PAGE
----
Fighting Lou Gehrig's Disease
You can hear the emotion in Mike Krikorian's voice while describing his friend, Pam Callahan, who passed away last February from ALS, also called Lou Gehrig's disease. Krikorian owns the Copper Canyon restaurant in Atlantic Highlands, New Jersey. Pam and husband Don were two of Krikorian's first customers when the restaurant began in 1998.
"My first six months open, I would be cooking in the kitchen six nights a week, and often in the bar, and we all would be exchanging small talk," said 45-year-old Krikorian. "One night, we got into a more lengthy conversation and learned their son and mine were in the same school and the same grade."
That connection kick-started a closer friendship. Pam began bringing the Krikorians' son home from school on days when the restaurant became too busy. Krikorian's wife worked on Wall Street in Manhattan. The families became tight.
He said, "I found out Pam had ALS in 2004, about a year after she had been pregnant with her fourth son. She had been complaining about some feeling in her extremities, her feet, arms, and hands. She thought it might be the onset of muscular dystrophy."
But it wasn't. A doctor diagnosed ALS, which the ALS Therapy Development Institute defines as a "fatal neurodegenerative disease affecting approximately 30,000 Americans and 450,000 people worldwide. Currently, there is no cure or effective treatment. On average, most people living with ALS only survive two to five years from diagnosis."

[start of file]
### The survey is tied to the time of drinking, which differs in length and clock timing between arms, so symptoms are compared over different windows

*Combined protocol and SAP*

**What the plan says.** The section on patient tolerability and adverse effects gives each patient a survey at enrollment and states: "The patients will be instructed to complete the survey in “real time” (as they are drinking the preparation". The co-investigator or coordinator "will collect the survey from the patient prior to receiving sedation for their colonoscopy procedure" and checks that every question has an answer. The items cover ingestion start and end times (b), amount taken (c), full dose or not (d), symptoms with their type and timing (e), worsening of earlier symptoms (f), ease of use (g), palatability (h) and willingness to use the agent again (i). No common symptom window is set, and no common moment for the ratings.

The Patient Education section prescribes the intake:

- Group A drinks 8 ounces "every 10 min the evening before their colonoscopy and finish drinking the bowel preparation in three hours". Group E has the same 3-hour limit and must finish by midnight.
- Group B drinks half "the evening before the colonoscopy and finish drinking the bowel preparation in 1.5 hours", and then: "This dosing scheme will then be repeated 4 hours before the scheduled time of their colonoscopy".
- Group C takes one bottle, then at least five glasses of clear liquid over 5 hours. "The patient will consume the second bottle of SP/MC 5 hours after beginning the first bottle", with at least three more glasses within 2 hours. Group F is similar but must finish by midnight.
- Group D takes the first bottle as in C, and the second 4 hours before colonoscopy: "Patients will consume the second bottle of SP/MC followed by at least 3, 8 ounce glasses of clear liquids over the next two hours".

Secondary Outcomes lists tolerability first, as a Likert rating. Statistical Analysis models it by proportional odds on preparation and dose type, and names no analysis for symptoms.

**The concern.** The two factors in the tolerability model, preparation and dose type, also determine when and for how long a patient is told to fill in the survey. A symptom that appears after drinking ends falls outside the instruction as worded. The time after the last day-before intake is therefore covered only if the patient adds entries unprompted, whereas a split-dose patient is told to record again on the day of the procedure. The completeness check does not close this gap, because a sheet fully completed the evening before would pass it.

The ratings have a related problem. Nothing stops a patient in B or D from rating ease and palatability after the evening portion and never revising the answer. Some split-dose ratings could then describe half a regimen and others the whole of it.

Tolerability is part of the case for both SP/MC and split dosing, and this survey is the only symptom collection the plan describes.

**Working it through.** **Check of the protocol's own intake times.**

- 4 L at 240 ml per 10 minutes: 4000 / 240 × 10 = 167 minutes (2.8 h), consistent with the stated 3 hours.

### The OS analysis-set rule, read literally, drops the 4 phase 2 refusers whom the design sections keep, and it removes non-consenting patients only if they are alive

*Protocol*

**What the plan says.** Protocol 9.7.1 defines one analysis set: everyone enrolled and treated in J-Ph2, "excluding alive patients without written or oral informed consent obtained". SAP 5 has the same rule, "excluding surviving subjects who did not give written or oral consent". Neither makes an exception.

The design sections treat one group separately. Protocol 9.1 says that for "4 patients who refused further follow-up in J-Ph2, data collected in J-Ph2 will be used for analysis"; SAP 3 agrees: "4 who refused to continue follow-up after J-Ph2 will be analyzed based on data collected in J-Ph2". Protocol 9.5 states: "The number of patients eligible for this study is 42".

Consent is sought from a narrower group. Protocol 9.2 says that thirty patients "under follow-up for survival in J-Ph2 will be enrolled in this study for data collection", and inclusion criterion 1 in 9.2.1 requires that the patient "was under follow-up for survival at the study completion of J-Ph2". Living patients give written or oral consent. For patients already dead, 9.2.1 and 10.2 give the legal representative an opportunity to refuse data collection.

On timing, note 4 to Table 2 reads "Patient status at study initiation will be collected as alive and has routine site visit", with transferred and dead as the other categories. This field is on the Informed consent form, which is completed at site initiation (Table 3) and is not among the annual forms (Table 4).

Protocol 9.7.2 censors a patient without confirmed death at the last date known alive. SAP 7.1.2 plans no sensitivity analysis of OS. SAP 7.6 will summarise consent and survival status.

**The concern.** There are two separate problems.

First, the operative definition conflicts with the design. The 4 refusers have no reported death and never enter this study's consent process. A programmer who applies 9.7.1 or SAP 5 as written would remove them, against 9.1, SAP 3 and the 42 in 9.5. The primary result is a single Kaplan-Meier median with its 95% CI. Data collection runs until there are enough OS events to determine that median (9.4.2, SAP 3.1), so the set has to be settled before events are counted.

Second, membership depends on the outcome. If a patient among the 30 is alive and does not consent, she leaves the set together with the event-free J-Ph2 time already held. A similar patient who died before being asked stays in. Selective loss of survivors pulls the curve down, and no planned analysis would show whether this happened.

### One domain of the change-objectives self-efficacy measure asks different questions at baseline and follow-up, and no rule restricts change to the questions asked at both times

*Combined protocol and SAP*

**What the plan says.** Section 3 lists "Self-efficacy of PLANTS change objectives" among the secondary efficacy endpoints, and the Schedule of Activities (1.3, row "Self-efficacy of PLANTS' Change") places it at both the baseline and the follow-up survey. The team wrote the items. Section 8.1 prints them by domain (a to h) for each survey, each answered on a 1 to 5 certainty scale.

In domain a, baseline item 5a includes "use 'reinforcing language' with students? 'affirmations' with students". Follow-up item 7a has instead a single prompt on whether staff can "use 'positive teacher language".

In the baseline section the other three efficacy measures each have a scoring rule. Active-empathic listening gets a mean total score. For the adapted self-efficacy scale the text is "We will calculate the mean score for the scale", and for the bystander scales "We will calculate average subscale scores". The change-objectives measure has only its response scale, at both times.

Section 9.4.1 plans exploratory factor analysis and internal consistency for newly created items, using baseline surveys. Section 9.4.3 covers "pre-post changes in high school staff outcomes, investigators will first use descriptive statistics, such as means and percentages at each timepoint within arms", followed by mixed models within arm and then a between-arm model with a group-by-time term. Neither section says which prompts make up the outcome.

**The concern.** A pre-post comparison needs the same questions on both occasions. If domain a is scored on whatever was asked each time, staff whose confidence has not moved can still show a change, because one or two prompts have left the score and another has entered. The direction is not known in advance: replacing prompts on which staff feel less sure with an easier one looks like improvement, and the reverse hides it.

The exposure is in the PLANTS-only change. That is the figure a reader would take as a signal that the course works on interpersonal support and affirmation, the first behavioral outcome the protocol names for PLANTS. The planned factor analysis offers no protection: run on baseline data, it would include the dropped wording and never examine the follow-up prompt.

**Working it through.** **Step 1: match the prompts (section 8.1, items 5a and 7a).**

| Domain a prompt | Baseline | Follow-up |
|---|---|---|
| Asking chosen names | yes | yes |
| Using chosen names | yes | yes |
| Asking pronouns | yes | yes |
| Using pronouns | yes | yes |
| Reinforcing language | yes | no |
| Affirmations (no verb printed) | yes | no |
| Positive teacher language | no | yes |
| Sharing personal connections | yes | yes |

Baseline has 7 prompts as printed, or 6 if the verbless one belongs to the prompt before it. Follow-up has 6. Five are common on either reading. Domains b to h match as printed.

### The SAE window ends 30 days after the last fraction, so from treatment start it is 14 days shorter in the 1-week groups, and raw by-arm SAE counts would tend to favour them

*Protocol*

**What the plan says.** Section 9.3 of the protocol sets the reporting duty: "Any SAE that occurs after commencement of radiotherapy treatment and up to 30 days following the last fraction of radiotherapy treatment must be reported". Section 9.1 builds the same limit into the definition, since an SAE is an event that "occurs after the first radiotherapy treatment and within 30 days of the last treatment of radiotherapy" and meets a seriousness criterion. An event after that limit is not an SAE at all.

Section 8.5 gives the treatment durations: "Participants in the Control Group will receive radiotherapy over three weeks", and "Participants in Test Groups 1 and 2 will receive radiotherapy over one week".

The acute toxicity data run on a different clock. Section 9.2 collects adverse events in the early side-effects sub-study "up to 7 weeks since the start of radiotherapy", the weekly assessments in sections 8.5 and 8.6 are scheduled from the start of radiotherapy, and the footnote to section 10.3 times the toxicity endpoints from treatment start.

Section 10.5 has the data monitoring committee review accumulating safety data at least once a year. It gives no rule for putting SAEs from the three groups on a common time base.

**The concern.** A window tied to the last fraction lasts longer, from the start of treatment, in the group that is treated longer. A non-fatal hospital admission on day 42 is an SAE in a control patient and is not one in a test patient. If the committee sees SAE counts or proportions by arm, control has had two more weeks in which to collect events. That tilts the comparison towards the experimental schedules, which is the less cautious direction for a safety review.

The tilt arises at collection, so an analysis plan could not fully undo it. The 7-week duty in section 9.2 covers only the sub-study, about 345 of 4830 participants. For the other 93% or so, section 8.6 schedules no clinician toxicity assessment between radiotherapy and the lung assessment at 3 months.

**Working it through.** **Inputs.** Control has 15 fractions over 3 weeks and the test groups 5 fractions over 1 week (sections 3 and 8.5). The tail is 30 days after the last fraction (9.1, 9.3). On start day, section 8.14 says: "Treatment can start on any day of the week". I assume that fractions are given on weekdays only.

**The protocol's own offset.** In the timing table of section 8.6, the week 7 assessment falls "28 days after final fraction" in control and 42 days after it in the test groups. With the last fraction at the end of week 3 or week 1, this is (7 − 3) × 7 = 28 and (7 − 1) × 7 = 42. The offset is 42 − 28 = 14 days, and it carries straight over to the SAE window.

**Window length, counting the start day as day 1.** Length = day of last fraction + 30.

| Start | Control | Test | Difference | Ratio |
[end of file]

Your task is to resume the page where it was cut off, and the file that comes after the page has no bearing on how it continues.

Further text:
Said Krikorian, "When Pam began using a wheelchair, she initially could talk without any computer assistance. Then she had a breathing tube put in. Finally, she was able to communicate using only her eyes on the computer screen to form a sentence."
Eventually, one of Callahan's friends knew Callahan enjoyed the Copper Canyon, and would take her there for special days in which she was the center of attention. At the end, Pam had a "close-knit group" of perhaps 20 that looked after her, read to her or acted as a comforting presence. She fought so hard to live, said Krikorian, in order to remain a positive influence on all her four boys. Krikorian eventually incorporated Callahan's initials into his restaurant logo.
Not wanting anyone to experience ALS, Krikorian has been raising funds through his restaurant to benefit the ALS Therapy Development Institute, a nonprofit biotech trying to develop effective treatments and a cure.
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Daniel J. Vance is a licensed professional counselor and national certified counselor from Vernon Center, Minn. His weekly newspaper column Disabilities has been published in more than 260 newspapers.
Daniel J. Vance may be reached at www.danieljvance.com